St. Lucia - Domestic credit to private sector

Domestic credit to private sector by banks (% of GDP)

Domestic credit to private sector by banks (% of GDP) in St. Lucia was 71.79 as of 2016. Its highest value over the past 39 years was 103.77 in 2009, while its lowest value was 35.33 in 1986.

Definition: Domestic credit to private sector by banks refers to financial resources provided to the private sector by other depository corporations (deposit taking corporations except central banks), such as through loans, purchases of nonequity securities, and trade credits and other accounts receivable, that establish a claim for repayment. For some countries these claims include credit to public enterprises.

Source: International Monetary Fund, International Financial Statistics and data files, and World Bank and OECD GDP estimates.

See also:

Year Value
1977 38.39
1978 40.18
1979 38.37
1980 41.39
1981 40.79
1982 39.91
1983 39.07
1984 40.53
1985 38.74
1986 35.33
1987 36.19
1988 40.57
1989 46.30
1990 44.27
1991 44.97
1992 44.44
1993 51.96
1994 53.11
1995 54.73
1996 59.92
1997 64.11
1998 63.18
1999 66.55
2000 69.98
2001 76.77
2002 76.88
2003 67.35
2004 68.44
2005 74.65
2006 77.94
2007 89.61
2008 99.65
2009 103.77
2010 97.48
2011 96.19
2012 103.27
2013 99.62
2014 89.44
2015 77.72
2016 71.79

Domestic credit to private sector (% of GDP)

Domestic credit to private sector (% of GDP) in St. Lucia was 71.79 as of 2016. Its highest value over the past 39 years was 103.77 in 2009, while its lowest value was 35.33 in 1986.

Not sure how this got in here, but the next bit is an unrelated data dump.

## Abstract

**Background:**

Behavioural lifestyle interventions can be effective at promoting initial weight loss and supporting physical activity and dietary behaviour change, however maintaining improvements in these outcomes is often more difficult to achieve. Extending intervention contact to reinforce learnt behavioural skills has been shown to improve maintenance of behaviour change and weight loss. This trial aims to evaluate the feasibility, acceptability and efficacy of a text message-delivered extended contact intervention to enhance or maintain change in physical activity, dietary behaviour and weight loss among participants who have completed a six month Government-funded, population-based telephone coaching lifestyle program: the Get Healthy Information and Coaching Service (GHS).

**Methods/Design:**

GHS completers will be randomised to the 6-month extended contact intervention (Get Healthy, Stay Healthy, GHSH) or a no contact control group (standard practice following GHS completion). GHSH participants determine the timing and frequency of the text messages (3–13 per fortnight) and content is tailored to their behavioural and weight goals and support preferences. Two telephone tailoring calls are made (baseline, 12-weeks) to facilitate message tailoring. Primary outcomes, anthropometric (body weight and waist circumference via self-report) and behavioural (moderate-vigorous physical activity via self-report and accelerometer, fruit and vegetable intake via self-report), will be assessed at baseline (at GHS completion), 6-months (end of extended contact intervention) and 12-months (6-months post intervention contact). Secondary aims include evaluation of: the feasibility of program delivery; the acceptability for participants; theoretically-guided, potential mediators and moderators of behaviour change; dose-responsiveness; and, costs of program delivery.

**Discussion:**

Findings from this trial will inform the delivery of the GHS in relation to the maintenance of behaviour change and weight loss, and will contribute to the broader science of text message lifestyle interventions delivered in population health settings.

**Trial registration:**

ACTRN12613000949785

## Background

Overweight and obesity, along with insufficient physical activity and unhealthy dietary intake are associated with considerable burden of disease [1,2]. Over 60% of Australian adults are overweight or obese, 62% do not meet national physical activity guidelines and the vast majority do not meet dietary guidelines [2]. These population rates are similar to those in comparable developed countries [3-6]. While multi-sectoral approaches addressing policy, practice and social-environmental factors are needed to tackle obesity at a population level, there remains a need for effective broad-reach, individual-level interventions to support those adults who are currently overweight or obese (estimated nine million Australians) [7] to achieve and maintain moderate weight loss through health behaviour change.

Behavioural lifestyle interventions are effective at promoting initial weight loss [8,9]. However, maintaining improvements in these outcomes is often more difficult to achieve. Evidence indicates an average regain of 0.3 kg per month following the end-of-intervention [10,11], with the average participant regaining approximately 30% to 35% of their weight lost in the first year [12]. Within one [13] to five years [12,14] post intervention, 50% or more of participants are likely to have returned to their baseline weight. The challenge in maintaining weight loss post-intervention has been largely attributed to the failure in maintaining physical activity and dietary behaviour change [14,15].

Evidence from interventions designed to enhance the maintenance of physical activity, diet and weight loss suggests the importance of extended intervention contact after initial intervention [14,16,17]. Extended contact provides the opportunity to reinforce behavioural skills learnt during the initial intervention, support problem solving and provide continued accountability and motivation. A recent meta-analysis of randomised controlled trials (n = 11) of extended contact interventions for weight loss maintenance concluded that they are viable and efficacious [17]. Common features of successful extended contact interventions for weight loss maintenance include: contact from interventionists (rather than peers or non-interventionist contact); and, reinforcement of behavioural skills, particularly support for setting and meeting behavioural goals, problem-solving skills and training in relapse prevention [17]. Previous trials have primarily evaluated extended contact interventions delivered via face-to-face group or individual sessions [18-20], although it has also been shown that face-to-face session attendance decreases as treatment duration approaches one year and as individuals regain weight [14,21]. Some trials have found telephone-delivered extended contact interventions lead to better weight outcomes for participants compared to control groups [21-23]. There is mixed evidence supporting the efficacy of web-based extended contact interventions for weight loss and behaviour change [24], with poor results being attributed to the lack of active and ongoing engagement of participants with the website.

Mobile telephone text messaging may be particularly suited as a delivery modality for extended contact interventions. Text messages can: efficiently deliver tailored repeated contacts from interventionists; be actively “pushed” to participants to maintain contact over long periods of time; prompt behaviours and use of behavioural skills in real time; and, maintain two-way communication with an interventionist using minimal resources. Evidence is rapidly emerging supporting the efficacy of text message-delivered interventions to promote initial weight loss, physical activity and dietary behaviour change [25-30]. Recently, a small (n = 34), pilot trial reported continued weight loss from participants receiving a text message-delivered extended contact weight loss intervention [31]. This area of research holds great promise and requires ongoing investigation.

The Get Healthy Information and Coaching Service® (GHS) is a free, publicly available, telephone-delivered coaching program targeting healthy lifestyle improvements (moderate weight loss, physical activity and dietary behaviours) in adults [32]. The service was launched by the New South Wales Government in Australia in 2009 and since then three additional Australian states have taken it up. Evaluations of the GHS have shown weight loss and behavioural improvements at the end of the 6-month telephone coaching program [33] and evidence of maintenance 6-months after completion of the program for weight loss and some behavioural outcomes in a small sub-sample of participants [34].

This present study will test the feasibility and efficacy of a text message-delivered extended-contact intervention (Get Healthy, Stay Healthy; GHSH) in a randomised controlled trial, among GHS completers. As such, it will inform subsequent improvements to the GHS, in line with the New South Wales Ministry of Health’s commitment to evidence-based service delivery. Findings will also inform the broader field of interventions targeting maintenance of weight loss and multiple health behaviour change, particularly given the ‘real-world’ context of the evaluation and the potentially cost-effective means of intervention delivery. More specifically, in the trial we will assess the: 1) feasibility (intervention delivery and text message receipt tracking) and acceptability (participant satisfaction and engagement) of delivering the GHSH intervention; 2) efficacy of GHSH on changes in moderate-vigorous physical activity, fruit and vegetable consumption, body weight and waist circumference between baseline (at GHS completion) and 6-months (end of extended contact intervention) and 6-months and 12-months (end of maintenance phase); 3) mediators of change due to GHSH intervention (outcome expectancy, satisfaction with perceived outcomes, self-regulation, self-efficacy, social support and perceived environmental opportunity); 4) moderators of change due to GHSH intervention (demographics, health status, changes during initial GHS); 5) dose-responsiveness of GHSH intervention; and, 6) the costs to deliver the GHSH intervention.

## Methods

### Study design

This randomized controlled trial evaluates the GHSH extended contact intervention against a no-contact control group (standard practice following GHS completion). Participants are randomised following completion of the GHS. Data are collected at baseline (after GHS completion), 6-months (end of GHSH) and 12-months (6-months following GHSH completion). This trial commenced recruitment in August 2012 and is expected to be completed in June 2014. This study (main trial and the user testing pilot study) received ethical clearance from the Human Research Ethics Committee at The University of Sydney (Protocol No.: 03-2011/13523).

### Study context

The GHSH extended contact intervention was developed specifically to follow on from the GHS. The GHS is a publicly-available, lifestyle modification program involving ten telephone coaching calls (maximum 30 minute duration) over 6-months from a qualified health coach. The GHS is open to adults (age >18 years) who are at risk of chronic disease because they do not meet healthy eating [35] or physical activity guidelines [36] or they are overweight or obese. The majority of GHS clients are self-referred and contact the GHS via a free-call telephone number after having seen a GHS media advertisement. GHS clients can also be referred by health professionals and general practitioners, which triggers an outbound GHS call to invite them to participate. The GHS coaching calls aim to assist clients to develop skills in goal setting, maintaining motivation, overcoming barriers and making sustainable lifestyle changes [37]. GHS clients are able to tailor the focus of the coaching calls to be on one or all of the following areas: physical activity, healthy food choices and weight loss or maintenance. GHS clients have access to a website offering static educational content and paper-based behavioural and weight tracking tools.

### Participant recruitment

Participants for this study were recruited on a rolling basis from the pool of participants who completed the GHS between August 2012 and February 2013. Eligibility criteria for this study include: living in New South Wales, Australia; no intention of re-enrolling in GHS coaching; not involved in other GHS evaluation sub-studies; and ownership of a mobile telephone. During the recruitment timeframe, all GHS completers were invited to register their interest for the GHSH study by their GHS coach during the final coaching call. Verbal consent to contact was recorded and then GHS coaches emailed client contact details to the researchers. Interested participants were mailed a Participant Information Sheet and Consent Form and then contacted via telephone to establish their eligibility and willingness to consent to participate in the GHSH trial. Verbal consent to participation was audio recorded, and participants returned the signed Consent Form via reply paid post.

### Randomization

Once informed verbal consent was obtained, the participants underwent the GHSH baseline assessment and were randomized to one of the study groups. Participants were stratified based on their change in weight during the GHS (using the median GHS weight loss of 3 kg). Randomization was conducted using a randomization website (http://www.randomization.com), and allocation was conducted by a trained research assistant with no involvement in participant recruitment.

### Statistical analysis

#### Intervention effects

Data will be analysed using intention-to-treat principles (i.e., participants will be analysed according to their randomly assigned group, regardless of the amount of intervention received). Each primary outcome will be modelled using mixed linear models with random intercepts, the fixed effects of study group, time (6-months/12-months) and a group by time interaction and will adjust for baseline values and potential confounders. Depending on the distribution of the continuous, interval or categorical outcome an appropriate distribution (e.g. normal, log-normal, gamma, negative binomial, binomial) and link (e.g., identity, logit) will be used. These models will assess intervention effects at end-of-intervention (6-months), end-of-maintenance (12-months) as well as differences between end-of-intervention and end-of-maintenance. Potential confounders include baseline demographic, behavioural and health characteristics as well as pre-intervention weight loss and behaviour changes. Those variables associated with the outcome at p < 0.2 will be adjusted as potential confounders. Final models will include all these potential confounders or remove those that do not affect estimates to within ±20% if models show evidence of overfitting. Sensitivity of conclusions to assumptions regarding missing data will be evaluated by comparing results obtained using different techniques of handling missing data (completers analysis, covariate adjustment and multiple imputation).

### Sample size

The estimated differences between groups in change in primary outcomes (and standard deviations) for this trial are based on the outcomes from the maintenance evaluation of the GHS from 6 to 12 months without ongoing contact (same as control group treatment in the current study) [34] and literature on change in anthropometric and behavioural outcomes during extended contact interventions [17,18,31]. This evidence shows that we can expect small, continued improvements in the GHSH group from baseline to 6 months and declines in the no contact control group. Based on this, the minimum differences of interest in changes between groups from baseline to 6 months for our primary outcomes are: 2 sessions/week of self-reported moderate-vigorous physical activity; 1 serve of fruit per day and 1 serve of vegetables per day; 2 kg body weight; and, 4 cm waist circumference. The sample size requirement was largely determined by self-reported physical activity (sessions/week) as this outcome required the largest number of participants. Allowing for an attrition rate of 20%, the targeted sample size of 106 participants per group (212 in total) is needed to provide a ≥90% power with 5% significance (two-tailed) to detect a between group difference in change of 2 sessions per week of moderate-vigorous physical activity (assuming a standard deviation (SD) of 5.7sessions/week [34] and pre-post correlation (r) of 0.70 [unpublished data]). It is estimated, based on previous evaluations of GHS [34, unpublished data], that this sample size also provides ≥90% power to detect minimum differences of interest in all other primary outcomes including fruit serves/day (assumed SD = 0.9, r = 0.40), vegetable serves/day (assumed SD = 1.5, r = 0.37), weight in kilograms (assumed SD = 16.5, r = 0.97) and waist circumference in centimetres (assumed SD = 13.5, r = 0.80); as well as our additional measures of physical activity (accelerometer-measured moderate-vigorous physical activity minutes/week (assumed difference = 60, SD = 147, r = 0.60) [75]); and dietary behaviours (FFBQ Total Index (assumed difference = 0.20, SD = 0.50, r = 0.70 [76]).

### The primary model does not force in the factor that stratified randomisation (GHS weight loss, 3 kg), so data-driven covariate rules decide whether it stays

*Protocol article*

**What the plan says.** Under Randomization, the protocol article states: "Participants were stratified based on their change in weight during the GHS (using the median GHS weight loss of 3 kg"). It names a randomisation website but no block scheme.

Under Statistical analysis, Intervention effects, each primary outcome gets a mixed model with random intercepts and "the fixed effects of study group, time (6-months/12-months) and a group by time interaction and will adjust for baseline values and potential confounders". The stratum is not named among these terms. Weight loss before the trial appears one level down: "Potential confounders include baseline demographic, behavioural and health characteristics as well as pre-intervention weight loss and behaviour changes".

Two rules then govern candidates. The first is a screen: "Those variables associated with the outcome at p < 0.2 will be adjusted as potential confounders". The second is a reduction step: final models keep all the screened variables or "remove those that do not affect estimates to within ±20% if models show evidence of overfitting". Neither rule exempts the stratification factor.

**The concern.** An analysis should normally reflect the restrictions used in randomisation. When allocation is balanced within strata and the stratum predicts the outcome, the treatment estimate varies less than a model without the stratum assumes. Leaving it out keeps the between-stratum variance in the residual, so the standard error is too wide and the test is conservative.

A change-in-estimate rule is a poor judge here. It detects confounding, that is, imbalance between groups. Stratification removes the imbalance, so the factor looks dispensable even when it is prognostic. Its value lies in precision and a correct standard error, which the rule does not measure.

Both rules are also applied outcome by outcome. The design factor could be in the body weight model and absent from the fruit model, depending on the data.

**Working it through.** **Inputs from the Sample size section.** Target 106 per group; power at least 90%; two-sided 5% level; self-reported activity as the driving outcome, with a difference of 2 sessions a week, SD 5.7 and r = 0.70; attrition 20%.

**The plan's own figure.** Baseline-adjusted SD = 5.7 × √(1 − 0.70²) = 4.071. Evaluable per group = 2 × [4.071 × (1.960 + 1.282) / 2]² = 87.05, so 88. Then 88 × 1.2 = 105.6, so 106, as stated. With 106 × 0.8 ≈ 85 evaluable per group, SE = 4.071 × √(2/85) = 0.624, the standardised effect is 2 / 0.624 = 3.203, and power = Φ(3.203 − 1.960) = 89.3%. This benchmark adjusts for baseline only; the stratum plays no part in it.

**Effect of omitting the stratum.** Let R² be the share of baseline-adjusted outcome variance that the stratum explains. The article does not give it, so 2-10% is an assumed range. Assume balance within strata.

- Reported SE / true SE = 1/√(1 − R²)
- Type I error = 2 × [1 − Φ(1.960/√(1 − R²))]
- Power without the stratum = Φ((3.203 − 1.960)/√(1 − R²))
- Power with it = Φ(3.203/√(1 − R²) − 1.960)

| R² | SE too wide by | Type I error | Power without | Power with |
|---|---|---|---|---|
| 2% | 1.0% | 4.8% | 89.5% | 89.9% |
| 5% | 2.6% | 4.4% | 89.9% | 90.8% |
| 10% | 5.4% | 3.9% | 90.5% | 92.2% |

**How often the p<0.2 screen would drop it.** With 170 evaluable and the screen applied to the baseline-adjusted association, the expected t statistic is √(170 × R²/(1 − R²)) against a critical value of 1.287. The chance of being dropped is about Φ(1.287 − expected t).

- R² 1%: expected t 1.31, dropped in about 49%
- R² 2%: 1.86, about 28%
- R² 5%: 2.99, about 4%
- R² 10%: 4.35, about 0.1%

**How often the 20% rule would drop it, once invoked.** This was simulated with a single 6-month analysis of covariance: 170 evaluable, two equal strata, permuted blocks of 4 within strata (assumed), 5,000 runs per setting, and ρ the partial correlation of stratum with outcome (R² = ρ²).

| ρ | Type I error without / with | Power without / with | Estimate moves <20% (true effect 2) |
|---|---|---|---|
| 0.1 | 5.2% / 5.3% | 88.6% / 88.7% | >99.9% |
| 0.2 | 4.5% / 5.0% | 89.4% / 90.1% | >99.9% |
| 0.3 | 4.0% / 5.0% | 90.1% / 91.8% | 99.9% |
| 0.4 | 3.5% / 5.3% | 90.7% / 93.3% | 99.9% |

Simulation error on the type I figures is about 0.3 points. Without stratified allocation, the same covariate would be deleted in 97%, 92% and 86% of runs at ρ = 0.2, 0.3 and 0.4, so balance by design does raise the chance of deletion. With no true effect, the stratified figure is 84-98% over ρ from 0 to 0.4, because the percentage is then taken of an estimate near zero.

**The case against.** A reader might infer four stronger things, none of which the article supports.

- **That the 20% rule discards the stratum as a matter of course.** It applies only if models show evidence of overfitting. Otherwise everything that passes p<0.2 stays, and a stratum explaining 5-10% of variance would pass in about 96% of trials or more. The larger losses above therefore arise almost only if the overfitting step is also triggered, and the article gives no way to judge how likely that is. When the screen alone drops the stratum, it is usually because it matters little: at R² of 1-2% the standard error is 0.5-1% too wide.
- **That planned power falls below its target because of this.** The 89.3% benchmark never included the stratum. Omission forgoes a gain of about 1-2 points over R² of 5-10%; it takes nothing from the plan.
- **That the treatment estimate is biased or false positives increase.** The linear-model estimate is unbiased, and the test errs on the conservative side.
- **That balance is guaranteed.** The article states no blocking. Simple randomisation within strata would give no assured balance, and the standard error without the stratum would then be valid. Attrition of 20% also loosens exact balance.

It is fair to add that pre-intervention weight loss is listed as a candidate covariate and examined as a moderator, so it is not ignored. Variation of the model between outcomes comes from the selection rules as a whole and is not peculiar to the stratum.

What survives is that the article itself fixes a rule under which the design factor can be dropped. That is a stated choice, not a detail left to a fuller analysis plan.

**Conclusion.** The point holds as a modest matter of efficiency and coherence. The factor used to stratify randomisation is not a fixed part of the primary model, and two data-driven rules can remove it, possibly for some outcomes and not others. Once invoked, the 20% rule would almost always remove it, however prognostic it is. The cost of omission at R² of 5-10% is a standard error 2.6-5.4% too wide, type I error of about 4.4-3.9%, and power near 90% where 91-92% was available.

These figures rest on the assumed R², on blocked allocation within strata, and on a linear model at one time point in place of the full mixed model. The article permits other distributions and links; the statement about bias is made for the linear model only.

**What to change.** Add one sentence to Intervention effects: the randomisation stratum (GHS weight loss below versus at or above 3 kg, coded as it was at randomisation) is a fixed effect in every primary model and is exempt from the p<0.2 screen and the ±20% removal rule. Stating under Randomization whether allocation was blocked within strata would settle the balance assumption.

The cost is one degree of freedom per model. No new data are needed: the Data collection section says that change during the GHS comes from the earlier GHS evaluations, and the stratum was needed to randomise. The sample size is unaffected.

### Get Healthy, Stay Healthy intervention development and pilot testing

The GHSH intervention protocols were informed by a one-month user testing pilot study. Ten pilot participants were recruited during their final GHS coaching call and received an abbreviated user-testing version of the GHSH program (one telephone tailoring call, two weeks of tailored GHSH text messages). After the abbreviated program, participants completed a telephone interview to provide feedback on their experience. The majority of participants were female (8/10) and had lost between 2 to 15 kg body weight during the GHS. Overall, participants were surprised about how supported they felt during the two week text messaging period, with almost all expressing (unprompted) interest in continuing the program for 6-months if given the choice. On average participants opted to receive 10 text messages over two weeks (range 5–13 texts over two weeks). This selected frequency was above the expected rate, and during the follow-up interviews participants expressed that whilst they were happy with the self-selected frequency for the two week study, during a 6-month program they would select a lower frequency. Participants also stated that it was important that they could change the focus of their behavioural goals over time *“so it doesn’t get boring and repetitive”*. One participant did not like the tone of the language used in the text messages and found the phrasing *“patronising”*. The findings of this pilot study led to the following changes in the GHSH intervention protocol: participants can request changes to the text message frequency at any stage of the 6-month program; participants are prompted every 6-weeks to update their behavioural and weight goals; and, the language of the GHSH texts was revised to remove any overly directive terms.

Definition: Domestic credit to private sector refers to financial resources provided to the private sector by financial corporations, such as through loans, purchases of nonequity securities, and trade credits and other accounts receivable, that establish a claim for repayment. For some countries these claims include credit to public enterprises. The financial corporations include monetary authorities and deposit money banks, as well as other financial corporations where data are available (including corporations that do not accept transferable deposits but do incur such liabilities as time and savings deposits). Examples of other financial corporations are finance and leasing companies, money lenders, insurance corporations, pension funds, and foreign exchange companies.

Source: International Monetary Fund, International Financial Statistics and data files, and World Bank and OECD GDP estimates.

See also:

Year Value
1977 38.39
1978 40.18
1979 38.37
1980 41.39
1981 40.79
1982 39.91
1983 39.07
1984 40.53
1985 38.74
1986 35.33
1987 36.19
1988 40.57
1989 46.30
1990 44.27
1991 44.97
1992 44.44
1993 51.96
1994 53.11
1995 54.73
1996 59.92
1997 64.11
1998 63.18
1999 66.55
2000 69.98
2001 76.77
2002 76.88
2003 67.35
2004 68.44
2005 74.65
2006 77.94
2007 89.61
2008 99.65
2009 103.77
2010 97.48
2011 96.19
2012 103.27
2013 99.62
2014 89.44
2015 77.72
2016 71.79

Classification

Topic: Financial Sector Indicators

Sub-Topic: Assets